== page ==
Because of his military knowledge, Plunkett was appointed Director of Military Operations for the Rising. Using his all too real illness as a cover, he traveled to Germany where he was successful in securing a shipment of rifles. He traveled to America to brief the American branch if the IRB, Clan na Gael, on the preparation of the Rising. Modern revisionist have attempted to try and paint the Easter Rising as a hopeless and insane enterprise; this is a grave discredit to Plunkett’s and shows little understanding on their part Plunkett’s plan for the rising was highly sophisticated and showed a great deal of modern insight.. Plunkett chose the GPO as the center for the rising because it was the center of telegraphy in Ireland, and throughout the Rising under Plunkett’s direction volunteers would broadcasted the news of the Proclamation of the Republic to the outside world, specifically America. The goal of the Rising was not to beat the British in the field, but to hold on long enough to secure political recognition for an Irish Republic. In an early example of Special Operations, Plunkett assembled a team that knew electronics and the British Admiralty codes who were to seize a radio station and transmit false orders to clear the sea lanes of Ireland to allow the landing of the German arms shipment while sowing confusion in the British ranks that would cause them to hesitate sending reinforcements from Britain. This plan was a victim of the fortunes of war, which has scuttled the plans of many a general, when the German ship arrived early and was captured by the British Navy and Plunkett’s communication team met with a road accident on the way to their objective.
Despite continuing ill health, Plunkett dedicated all his energies to the rising. The Larkfield estate which had been inherited by Plunkett’s mother in the suburbs of Dublin quickly became a training ground and barracks for recruits to the Irish volunteers. It was here that Plunkett met a young Michael Collins. An unlikely pair, the burly and robust Collins and the frail, sickly Plunkett formed a deep friendship and Collins was made Plunket’s Aide de Camp. It was Plunkett who gave Collins the book “The Man Who Was Thursday” in which the main character observed “if you didmt seem to be hiding nobody hunted you out” that would inspire Collins future career and Plunkett in turn would come to lean on Collins, both literally and figuratively, throughout the rising.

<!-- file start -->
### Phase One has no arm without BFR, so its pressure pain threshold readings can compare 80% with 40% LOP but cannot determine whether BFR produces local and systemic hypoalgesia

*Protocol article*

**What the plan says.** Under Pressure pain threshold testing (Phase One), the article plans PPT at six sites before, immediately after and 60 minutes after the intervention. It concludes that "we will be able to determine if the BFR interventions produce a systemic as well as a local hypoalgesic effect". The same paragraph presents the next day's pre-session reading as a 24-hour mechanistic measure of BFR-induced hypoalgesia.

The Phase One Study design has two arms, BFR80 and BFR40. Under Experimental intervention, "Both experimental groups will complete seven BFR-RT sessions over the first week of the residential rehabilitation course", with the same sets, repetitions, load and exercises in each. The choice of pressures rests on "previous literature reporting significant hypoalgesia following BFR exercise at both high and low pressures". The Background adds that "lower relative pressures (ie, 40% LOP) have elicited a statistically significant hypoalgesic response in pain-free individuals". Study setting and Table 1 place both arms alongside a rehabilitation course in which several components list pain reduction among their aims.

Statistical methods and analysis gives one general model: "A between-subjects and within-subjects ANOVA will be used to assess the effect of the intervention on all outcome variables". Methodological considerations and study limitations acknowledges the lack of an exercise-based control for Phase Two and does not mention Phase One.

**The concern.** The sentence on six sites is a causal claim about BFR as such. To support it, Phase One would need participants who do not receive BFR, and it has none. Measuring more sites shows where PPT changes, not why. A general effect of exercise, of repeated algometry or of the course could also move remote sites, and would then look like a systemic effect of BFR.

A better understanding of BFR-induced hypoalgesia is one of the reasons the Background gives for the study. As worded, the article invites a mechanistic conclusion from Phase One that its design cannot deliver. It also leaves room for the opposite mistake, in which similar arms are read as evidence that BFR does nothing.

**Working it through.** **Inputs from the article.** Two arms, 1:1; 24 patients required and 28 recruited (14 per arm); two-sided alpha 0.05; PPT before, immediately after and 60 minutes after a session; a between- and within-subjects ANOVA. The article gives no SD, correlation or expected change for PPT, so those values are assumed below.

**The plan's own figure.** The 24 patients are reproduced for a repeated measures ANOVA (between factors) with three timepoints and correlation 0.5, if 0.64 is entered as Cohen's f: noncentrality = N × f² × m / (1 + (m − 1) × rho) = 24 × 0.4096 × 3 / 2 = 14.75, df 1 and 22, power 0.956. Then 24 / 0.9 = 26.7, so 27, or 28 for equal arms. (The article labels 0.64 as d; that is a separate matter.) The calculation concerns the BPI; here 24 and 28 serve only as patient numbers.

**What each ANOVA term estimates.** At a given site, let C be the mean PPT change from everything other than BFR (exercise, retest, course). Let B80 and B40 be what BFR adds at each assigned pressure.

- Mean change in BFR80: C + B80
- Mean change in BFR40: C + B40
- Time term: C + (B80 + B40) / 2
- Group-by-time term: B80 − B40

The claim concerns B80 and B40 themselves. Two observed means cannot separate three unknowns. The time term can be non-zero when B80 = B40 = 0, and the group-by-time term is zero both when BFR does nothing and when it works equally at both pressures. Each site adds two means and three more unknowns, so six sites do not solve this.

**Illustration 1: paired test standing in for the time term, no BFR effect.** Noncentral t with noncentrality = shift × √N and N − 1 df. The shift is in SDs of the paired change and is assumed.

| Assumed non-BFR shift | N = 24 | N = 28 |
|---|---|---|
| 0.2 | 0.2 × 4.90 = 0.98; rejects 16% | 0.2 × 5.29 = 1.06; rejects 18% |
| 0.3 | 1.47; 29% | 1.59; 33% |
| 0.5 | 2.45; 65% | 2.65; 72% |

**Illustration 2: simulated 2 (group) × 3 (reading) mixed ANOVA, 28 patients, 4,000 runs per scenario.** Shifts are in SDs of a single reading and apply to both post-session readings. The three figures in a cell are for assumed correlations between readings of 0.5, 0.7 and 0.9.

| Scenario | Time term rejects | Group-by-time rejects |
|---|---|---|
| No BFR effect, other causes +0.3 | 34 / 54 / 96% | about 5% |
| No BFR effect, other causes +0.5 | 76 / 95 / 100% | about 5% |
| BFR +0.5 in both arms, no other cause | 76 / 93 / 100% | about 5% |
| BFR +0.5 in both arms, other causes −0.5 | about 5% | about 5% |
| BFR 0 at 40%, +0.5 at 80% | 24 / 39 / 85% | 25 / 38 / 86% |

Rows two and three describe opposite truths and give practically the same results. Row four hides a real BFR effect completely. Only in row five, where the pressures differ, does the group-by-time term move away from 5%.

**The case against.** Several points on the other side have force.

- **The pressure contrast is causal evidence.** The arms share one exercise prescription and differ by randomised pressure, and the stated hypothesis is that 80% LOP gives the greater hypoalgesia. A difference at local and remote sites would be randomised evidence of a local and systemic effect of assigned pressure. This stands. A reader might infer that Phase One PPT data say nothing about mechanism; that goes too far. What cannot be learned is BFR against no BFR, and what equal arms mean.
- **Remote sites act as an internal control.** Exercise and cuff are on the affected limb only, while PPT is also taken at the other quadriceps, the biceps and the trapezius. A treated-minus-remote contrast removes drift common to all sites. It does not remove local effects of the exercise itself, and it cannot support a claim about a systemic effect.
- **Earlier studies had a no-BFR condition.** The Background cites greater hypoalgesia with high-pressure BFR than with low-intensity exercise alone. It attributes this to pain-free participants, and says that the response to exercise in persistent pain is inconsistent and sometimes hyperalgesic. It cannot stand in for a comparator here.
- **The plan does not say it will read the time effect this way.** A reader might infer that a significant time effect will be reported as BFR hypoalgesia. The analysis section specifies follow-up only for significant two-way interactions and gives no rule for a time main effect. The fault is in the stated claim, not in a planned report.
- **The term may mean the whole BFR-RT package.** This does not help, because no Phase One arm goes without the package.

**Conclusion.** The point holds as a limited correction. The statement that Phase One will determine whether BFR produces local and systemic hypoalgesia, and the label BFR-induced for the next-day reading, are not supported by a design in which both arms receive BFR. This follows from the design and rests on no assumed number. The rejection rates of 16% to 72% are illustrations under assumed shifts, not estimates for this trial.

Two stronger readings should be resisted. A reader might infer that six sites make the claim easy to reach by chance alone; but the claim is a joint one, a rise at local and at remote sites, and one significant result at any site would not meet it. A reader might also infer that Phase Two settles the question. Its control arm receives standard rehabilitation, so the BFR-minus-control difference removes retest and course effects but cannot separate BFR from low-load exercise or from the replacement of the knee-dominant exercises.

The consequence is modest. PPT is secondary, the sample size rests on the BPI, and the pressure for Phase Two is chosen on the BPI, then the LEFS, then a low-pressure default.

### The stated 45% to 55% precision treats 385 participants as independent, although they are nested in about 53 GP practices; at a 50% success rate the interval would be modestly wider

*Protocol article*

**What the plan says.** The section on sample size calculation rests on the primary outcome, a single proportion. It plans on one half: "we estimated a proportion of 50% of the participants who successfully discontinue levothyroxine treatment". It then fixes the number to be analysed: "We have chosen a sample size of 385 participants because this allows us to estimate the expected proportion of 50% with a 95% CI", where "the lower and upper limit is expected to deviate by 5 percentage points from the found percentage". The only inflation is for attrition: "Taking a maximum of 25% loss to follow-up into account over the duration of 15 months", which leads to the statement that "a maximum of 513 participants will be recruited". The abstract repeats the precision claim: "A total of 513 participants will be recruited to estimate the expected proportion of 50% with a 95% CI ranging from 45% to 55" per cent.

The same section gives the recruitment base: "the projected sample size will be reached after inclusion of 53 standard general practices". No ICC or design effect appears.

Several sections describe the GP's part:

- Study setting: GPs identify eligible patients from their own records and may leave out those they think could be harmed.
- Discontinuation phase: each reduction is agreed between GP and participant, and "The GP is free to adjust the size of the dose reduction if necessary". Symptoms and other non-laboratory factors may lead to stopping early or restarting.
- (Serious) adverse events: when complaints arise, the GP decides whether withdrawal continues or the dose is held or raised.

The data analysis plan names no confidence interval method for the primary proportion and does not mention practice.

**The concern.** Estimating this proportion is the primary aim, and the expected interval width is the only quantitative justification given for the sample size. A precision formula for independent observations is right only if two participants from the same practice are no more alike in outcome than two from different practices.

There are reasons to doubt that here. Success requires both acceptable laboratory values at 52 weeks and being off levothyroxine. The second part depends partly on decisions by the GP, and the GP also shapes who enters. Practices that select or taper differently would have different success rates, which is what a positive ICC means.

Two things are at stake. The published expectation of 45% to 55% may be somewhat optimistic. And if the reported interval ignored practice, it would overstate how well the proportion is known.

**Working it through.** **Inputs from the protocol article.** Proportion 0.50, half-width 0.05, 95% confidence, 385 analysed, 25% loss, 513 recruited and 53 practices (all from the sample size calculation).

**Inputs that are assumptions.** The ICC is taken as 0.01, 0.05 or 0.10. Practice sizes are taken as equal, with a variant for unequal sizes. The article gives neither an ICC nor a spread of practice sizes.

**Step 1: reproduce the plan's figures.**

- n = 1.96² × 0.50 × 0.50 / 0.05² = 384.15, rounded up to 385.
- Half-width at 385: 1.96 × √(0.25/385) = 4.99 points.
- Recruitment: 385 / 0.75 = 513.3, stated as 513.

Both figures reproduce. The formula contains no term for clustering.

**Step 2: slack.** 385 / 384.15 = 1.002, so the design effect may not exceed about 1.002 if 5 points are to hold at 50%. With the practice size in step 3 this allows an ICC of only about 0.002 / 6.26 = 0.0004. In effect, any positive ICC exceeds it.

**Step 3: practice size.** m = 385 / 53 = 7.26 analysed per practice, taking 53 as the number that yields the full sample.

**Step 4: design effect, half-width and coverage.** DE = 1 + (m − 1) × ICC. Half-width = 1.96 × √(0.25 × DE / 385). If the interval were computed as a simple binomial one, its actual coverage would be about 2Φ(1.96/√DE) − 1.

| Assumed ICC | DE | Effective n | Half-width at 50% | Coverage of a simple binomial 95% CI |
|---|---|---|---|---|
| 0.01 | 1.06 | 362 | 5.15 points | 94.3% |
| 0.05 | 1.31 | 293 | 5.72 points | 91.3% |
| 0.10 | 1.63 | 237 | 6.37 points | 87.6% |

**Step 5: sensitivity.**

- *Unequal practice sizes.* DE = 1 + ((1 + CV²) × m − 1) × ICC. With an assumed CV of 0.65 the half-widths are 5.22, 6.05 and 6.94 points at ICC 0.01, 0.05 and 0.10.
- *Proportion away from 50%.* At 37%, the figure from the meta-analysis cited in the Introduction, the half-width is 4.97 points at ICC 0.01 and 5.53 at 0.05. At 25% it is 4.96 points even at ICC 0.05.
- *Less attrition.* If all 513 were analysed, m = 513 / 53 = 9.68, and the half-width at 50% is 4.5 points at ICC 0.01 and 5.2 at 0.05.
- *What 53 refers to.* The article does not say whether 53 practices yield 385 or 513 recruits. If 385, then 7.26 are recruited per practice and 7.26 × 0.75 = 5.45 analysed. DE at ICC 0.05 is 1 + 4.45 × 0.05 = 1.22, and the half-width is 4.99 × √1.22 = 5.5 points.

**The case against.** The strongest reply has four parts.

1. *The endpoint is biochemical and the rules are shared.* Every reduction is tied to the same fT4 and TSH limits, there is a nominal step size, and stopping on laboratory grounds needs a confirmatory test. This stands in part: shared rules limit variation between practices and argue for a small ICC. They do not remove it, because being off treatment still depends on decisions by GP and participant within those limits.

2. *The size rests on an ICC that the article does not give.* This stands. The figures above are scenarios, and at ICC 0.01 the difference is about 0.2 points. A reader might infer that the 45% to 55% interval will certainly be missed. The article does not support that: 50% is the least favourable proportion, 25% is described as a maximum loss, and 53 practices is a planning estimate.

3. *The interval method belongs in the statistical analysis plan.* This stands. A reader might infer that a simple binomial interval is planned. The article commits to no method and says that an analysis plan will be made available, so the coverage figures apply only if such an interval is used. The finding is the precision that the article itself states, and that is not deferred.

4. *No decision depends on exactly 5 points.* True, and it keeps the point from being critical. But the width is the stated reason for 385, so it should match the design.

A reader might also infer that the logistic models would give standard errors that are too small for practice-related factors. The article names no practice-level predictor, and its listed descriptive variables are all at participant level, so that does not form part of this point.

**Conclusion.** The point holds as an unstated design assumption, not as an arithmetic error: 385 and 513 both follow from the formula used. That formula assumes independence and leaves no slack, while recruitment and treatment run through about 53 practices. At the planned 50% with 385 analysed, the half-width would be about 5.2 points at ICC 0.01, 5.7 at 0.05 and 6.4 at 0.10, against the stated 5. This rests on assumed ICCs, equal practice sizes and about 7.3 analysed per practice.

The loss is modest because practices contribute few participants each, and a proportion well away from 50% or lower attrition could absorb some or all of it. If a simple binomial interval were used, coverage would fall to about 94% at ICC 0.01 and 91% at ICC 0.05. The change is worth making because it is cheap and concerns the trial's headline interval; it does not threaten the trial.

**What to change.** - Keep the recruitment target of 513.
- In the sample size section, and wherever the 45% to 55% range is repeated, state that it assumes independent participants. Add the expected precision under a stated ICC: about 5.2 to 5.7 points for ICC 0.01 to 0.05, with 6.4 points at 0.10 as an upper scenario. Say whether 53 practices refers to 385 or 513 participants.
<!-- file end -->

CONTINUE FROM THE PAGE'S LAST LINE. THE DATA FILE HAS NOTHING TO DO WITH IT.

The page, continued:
Despite a recurrence of his tuberculosis, an operation only weeks before the Rising and a doctor’s prognosis that he had only weeks to live; Plunkett aided by Collins joined the company of the Irish Volunteers and marched to seize the Post Office on Easter Monday 1916. Despite the exertions of marching to the GPO exhausting him, giving rise to the scene young Roddy Connolly recalled vividly in later years, Plunkett was later seen throughout the week actively engaged in the rising through the force of his will. Plunkett’s plan to get word of the rising to America worked, but the loss of the German arms and the lack of a rising in the rest or Ireland allowed the British to concentrate their forces on Dublin and savagely crush the rising.
Plunkett was tried by a British court martial and sentenced to be executed. The evening before his execution he was permitted to marry his fiancee Grace Gifford in the prison chapel, two British soldiers with fixed bayonets acting as the witnesses. This poignant moment is captured in the popular Irish song “Grace”. As he stood awaiting the firing squad, Plunkett’s final words to the priest accompanying him were ‘Father I am very happy. I am dying for the gloiy of God and the honour of Ireland. The priest said later that “ his face reminded me of St Francis… no fine talk, no heroics [but rather] …a distinguished tranquillity that came from his nobility of soul“. Joseph Plunkett was 28 years old.
Neil F. Cosgrove